The men are scarcely aware of how the tables have turned in Love's Labor's Lost.
One of the year’s better productions must close this Sunday. Even with the play’s disturbing, though fully justified, un-comic ending, the Old Globe’s Love’s Labor’s Lost is a keeper.
1) People watch the rampant misogyny in The Taming of the Shrew and wish Shakespeare wrote a sequel where women put men in their place. But he did: Love’s Labor’s Lost. Scholars date both around 1593, so the connection may have been more evident at the time.
In Taming, Petruchio woos Kate with draconian tactics: sleep and food deprivation, mental tricks. In the end, accepting the reigning belief of the day, she subordinates her will to Petruchio and obeys St. Paul’s Epistle to the Ephesians: “wives, submit yourselves unto your own husbands...for the husband is the head of the wife.” Whether Petruchio’s “tamed” depends on individual productions.
Good luck, Kate.
Love’s Labor’s Lost turns the tables. Four of Navarre’s most eligible males, including young King Ferdinand, want to abandon the world for three years and become, as it were, the anti-Petruchio: wall themselves in, like monks, and study so rigorously they’ll become the intellectual “heirs of all eternity.”
This means, among other Shrew-like deprivations, taming their sexuality by renouncing all contact with women.
But guys book-learning without life experiences is like sunshine on water: it never gets wet. And, ancient Heraclitus would hasten to add, “much learning doth not make wise.”
Enter the princess of France on a diplomatic mission. The four males are so full of themselves they think they can woo the French contingent with highfalutin poeticizing. Boys will be boys. Oh, are they in for a comeuppance!
2) Shakespeare was lucky. He lived in an age when language expanded. The Renaissance opened up new areas of knowledge. Ships returning from far-off places brought new customs, ideas, and terminology. Science, separating from religion, grew apace, as did philosophy and rhetoric. So much was new that an Elizabethan complained, “there are more things than there are words to express them by.”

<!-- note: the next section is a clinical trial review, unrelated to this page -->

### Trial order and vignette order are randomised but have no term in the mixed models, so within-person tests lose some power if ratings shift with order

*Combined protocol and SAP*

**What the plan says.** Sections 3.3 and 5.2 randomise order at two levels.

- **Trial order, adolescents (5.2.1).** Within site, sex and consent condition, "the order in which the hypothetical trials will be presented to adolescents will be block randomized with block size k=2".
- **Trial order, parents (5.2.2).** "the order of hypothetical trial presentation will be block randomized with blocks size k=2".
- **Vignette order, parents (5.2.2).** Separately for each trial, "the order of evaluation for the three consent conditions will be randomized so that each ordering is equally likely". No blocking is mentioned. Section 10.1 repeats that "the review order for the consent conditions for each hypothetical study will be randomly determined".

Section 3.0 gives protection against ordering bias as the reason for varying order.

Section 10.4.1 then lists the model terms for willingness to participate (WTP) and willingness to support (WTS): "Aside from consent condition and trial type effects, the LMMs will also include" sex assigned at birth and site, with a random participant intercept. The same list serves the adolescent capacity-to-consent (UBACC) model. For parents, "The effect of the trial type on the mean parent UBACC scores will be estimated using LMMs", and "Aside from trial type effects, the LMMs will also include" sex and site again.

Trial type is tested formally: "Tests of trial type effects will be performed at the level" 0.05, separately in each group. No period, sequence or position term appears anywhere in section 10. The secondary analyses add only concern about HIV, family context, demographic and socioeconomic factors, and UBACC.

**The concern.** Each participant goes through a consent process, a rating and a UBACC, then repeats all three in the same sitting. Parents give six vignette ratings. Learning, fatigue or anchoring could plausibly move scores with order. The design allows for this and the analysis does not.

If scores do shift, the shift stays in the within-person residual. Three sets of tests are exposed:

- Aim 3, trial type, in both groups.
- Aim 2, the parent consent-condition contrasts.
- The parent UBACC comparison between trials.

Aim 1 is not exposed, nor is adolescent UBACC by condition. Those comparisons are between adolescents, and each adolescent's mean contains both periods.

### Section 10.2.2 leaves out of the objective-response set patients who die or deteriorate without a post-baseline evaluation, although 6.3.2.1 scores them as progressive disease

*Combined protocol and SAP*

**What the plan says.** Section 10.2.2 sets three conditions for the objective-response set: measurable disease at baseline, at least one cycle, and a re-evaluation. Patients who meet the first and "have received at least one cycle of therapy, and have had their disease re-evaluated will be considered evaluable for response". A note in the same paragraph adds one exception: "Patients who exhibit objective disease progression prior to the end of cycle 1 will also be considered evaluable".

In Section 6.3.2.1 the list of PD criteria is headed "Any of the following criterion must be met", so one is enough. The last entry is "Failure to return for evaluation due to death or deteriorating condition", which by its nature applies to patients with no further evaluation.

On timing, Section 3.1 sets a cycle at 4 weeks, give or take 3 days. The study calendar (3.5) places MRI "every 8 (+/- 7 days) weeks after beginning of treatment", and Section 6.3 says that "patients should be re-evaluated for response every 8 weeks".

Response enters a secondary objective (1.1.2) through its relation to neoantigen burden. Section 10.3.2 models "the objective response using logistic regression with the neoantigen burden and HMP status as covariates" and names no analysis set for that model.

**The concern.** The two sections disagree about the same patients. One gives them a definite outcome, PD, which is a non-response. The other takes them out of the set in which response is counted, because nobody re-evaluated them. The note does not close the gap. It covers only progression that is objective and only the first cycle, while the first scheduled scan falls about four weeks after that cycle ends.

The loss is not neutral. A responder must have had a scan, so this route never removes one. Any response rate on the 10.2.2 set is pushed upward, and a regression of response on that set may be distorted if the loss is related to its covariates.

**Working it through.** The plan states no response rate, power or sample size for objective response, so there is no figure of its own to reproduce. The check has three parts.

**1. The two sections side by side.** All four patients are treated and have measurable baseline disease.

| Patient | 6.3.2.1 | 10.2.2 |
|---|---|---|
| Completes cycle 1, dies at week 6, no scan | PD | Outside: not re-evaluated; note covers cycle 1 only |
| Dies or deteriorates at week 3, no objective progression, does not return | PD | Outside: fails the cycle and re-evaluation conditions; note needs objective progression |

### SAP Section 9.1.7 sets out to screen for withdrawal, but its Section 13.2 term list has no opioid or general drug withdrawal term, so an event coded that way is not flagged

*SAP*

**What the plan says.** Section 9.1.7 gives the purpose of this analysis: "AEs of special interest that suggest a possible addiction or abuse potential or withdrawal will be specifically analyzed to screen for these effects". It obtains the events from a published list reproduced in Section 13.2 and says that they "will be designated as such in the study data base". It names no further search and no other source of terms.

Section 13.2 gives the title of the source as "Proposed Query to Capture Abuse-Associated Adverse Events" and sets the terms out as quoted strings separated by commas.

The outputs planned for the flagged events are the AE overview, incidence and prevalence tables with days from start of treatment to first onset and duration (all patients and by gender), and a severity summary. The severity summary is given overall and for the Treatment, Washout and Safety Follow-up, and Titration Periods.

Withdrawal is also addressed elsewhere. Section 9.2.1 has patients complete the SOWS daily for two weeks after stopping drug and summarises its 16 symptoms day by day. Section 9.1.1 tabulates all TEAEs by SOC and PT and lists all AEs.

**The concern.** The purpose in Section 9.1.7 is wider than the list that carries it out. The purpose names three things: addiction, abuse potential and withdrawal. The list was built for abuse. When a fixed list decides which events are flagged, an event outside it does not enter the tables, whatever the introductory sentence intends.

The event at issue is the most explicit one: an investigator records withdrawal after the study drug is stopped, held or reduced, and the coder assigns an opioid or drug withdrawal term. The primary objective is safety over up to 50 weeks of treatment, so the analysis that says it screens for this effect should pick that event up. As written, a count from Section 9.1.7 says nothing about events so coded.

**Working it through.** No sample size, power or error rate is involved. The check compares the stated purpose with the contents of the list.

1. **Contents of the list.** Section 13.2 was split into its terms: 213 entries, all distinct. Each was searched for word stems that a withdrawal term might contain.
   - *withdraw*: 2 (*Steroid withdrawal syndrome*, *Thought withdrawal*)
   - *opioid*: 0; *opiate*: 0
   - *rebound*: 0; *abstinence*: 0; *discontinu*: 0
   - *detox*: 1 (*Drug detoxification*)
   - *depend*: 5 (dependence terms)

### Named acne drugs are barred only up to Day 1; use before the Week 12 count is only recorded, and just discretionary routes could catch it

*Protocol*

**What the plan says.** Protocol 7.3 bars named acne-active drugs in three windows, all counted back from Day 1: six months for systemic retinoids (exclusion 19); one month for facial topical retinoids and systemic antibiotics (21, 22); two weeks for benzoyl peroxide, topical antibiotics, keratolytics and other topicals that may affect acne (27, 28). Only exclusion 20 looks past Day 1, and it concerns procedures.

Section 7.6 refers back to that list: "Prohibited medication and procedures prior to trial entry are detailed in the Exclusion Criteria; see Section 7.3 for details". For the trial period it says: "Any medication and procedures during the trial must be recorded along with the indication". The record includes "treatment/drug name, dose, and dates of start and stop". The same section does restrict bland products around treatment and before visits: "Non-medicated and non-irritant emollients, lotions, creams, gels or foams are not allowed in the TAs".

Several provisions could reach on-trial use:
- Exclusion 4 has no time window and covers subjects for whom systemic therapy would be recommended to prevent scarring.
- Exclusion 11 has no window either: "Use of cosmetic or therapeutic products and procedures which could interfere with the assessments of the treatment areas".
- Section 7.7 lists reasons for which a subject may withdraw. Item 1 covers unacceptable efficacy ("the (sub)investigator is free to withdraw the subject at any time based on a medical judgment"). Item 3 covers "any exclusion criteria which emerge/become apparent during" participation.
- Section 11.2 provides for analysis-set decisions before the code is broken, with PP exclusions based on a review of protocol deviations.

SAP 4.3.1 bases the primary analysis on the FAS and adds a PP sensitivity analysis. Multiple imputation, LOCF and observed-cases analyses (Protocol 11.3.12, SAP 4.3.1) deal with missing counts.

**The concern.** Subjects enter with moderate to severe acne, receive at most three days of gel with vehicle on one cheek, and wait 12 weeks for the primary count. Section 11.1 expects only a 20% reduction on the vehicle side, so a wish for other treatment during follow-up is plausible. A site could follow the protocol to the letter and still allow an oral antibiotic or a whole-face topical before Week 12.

The result was the “language explosion” of the Renaissance. Poets coined words and phrases, creating new worlds with words akin to the New Worlds abroad (one wonders what they would think of today’s shrinking vocabularies).
In Love’s Labor’s Lost, Shakespeare delights in this expressive freedom. The play’s a feast of words, laced with sonnets and a new kind of verbal music. But the linguistic explosion had a downside: a new word could mean anything, or nothing. Much of the comedy comes from those who misuse words, like Holofernes, the pedant scholar who may not even make sense to himself; or Armado, the over-the-top, braggadocio stylist. Also, the four males of Navarre, who assume the French ladies will swoon over airy nothings. Little do these gents know, the princess and her retinue are among the most astute literary critics in Shakespeare.
Playing through September 18